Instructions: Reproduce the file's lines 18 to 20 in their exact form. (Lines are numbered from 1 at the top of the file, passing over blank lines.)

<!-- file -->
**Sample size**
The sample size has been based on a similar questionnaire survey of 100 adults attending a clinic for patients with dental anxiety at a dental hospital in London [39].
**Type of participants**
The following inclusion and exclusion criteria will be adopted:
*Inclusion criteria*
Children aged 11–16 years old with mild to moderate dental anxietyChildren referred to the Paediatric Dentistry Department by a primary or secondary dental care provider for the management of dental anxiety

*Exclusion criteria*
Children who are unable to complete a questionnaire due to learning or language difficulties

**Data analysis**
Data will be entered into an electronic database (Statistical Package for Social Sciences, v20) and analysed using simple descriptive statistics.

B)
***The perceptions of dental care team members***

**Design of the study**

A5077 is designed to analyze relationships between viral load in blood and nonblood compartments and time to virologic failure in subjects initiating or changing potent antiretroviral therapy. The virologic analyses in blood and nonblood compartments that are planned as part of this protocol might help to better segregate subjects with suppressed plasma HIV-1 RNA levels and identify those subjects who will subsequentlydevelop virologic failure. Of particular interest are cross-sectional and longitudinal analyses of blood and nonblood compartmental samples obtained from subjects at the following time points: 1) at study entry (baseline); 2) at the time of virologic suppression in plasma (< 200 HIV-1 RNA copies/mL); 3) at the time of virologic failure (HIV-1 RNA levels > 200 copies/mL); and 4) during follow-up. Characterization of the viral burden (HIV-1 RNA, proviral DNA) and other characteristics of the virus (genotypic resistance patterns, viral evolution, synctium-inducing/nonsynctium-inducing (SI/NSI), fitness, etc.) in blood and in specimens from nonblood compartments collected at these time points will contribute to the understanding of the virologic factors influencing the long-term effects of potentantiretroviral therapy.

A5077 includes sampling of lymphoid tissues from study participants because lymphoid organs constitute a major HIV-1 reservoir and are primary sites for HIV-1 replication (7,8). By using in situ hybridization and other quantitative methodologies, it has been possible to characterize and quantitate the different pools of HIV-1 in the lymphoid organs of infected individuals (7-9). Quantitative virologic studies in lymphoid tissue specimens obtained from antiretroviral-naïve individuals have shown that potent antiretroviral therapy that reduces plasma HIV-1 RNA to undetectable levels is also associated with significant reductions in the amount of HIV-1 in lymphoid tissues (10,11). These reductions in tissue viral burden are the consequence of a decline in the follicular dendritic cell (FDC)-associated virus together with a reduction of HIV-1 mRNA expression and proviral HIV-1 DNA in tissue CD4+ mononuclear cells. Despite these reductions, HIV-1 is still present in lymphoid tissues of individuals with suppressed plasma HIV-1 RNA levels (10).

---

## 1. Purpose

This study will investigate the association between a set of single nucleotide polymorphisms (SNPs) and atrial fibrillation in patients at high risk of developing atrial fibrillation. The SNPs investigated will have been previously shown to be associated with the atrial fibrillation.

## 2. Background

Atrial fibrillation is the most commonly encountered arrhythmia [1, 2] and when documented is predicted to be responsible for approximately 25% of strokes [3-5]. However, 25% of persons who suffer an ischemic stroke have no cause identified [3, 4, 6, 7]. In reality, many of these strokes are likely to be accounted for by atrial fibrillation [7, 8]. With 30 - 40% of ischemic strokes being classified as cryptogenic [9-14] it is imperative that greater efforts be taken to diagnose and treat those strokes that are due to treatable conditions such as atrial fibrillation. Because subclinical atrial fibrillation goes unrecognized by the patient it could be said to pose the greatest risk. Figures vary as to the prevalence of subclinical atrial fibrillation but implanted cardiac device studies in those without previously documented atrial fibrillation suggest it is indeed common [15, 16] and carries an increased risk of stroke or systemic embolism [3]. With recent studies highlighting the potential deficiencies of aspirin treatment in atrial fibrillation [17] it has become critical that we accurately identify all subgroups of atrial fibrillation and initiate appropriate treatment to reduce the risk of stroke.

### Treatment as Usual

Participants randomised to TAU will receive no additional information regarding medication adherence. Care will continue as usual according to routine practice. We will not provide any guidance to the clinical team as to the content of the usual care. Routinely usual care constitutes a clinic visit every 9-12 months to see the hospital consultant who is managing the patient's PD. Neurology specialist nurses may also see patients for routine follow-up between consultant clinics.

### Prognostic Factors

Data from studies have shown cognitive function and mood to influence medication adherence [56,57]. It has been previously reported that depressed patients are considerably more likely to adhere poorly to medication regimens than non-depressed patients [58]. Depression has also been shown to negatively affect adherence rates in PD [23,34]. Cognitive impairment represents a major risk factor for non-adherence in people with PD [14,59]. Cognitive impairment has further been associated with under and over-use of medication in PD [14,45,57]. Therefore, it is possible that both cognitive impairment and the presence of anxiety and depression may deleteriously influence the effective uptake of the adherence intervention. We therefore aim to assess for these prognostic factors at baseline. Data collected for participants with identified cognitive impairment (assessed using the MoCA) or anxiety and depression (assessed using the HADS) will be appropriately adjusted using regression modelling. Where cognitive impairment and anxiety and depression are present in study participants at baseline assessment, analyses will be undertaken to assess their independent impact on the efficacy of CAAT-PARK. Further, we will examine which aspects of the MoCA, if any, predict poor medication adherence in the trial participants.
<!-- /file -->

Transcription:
This study will investigate the association between a set of single nucleotide polymorphisms (SNPs) and atrial fibrillation in patients at high risk of developing atrial fibrillation. The SNPs investigated will have been previously shown to be associated with the atrial fibrillation.

## 2. Background

Atrial fibrillation is the most commonly encountered arrhythmia [1, 2] and when documented is predicted to be responsible for approximately 25% of strokes [3-5]. However, 25% of persons who suffer an ischemic stroke have no cause identified [3, 4, 6, 7]. In reality, many of these strokes are likely to be accounted for by atrial fibrillation [7, 8]. With 30 - 40% of ischemic strokes being classified as cryptogenic [9-14] it is imperative that greater efforts be taken to diagnose and treat those strokes that are due to treatable conditions such as atrial fibrillation. Because subclinical atrial fibrillation goes unrecognized by the patient it could be said to pose the greatest risk. Figures vary as to the prevalence of subclinical atrial fibrillation but implanted cardiac device studies in those without previously documented atrial fibrillation suggest it is indeed common [15, 16] and carries an increased risk of stroke or systemic embolism [3]. With recent studies highlighting the potential deficiencies of aspirin treatment in atrial fibrillation [17] it has become critical that we accurately identify all subgroups of atrial fibrillation and initiate appropriate treatment to reduce the risk of stroke.